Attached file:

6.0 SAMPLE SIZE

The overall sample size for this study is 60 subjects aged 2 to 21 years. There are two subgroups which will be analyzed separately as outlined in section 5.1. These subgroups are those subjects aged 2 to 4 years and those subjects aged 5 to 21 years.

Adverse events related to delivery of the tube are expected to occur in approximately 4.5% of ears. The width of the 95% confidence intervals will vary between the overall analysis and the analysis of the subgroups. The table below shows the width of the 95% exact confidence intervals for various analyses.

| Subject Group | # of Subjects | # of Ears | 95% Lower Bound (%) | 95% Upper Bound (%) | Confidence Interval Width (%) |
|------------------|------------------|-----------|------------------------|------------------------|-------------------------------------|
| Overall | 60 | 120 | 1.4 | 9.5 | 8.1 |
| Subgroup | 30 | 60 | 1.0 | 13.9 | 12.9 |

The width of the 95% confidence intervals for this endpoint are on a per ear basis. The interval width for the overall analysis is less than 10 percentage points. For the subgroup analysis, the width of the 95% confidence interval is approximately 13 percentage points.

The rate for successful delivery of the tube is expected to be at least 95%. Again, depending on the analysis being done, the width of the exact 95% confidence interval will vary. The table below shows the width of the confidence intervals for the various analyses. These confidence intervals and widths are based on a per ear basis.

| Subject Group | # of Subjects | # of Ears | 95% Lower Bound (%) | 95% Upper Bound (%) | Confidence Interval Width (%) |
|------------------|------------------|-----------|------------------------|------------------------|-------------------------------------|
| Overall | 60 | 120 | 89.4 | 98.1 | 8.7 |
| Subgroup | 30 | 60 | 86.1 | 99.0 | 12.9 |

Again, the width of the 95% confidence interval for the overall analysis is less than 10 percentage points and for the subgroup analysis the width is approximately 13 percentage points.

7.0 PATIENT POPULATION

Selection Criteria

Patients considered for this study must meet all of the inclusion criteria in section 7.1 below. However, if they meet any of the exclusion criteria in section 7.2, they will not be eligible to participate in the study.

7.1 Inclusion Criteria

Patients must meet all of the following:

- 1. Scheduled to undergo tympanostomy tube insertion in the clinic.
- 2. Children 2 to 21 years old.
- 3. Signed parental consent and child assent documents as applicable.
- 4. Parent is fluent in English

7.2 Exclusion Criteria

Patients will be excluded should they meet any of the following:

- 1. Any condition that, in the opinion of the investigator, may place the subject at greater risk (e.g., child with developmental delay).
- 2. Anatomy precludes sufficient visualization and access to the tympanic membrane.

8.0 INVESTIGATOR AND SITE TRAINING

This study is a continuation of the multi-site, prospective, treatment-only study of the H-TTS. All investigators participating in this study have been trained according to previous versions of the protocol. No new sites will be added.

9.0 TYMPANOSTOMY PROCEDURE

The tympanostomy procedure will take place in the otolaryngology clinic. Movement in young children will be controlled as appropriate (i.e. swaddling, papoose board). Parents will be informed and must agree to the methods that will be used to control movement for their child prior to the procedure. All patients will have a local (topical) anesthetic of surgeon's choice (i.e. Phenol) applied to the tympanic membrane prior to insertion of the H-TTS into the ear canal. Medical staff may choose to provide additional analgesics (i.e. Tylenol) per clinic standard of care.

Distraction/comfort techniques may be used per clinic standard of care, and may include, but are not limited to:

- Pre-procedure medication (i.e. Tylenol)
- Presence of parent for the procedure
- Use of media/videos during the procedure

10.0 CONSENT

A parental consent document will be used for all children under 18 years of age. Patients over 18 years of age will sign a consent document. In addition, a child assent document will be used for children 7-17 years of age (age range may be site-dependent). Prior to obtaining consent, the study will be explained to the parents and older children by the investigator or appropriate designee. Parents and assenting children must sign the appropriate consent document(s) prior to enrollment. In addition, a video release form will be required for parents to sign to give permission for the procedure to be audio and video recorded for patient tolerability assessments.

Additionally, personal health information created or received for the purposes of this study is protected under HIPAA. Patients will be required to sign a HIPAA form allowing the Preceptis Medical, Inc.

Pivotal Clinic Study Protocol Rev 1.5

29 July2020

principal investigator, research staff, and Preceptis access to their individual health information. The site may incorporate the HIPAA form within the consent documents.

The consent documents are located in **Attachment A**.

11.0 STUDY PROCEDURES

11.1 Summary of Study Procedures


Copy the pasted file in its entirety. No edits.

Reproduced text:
6.0 SAMPLE SIZE

The overall sample size for this study is 60 subjects aged 2 to 21 years. There are two subgroups which will be analyzed separately as outlined in section 5.1. These subgroups are those subjects aged 2 to 4 years and those subjects aged 5 to 21 years.

Adverse events related to delivery of the tube are expected to occur in approximately 4.5% of ears. The width of the 95% confidence intervals will vary between the overall analysis and the analysis of the subgroups. The table below shows the width of the 95% exact confidence intervals for various analyses.

| Subject Group | # of Subjects | # of Ears | 95% Lower Bound (%) | 95% Upper Bound (%) | Confidence Interval Width (%) |
|------------------|------------------|-----------|------------------------|------------------------|-------------------------------------|
| Overall | 60 | 120 | 1.4 | 9.5 | 8.1 |
| Subgroup | 30 | 60 | 1.0 | 13.9 | 12.9 |

The width of the 95% confidence intervals for this endpoint are on a per ear basis. The interval width for the overall analysis is less than 10 percentage points. For the subgroup analysis, the width of the 95% confidence interval is approximately 13 percentage points.

The rate for successful delivery of the tube is expected to be at least 95%. Again, depending on the analysis being done, the width of the exact 95% confidence interval will vary. The table below shows the width of the confidence intervals for the various analyses. These confidence intervals and widths are based on a per ear basis.

| Subject Group | # of Subjects | # of Ears | 95% Lower Bound (%) | 95% Upper Bound (%) | Confidence Interval Width (%) |
|------------------|------------------|-----------|------------------------|------------------------|-------------------------------------|
| Overall | 60 | 120 | 89.4 | 98.1 | 8.7 |
| Subgroup | 30 | 60 | 86.1 | 99.0 | 12.9 |

Again, the width of the 95% confidence interval for the overall analysis is less than 10 percentage points and for the subgroup analysis the width is approximately 13 percentage points.

7.0 PATIENT POPULATION

Selection Criteria

Patients considered for this study must meet all of the inclusion criteria in section 7.1 below. However, if they meet any of the exclusion criteria in section 7.2, they will not be eligible to participate in the study.

7.1 Inclusion Criteria

Patients must meet all of the following:

- 1. Scheduled to undergo tympanostomy tube insertion in the clinic.
- 2. Children 2 to 21 years old.
- 3. Signed parental consent and child assent documents as applicable.
- 4. Parent is fluent in English

7.2 Exclusion Criteria

Patients will be excluded should they meet any of the following:

- 1. Any condition that, in the opinion of the investigator, may place the subject at greater risk (e.g., child with developmental delay).
- 2. Anatomy precludes sufficient visualization and access to the tympanic membrane.

8.0 INVESTIGATOR AND SITE TRAINING

This study is a continuation of the multi-site, prospective, treatment-only study of the H-TTS. All investigators participating in this study have been trained according to previous versions of the protocol. No new sites will be added.

9.0 TYMPANOSTOMY PROCEDURE

The tympanostomy procedure will take place in the otolaryngology clinic. Movement in young children will be controlled as appropriate (i.e. swaddling, papoose board). Parents will be informed and must agree to the methods that will be used to control movement for their child prior to the procedure. All patients will have a local (topical) anesthetic of surgeon's choice (i.e. Phenol) applied to the tympanic membrane prior to insertion of the H-TTS into the ear canal. Medical staff may choose to provide additional analgesics (i.e. Tylenol) per clinic standard of care.

Distraction/comfort techniques may be used per clinic standard of care, and may include, but are not limited to:

- Pre-procedure medication (i.e. Tylenol)
- Presence of parent for the procedure
- Use of media/videos during the procedure

10.0 CONSENT

A parental consent document will be used for all children under 18 years of age. Patients over 18 years of age will sign a consent document. In addition, a child assent document will be used for children 7-17 years of age (age range may be site-dependent). Prior to obtaining consent, the study will be explained to the parents and older children by the investigator or appropriate designee. Parents and assenting children must sign the appropriate consent document(s) prior to enrollment. In addition, a video release form will be required for parents to sign to give permission for the procedure to be audio and video recorded for patient tolerability assessments.

Additionally, personal health information created or received for the purposes of this study is protected under HIPAA. Patients will be required to sign a HIPAA form allowing the Preceptis Medical, Inc.

Pivotal Clinic Study Protocol Rev 1.5

29 July2020

principal investigator, research staff, and Preceptis access to their individual health information. The site may incorporate the HIPAA form within the consent documents.

The consent documents are located in **Attachment A**.

11.0 STUDY PROCEDURES

11.1 Summary of Study Procedures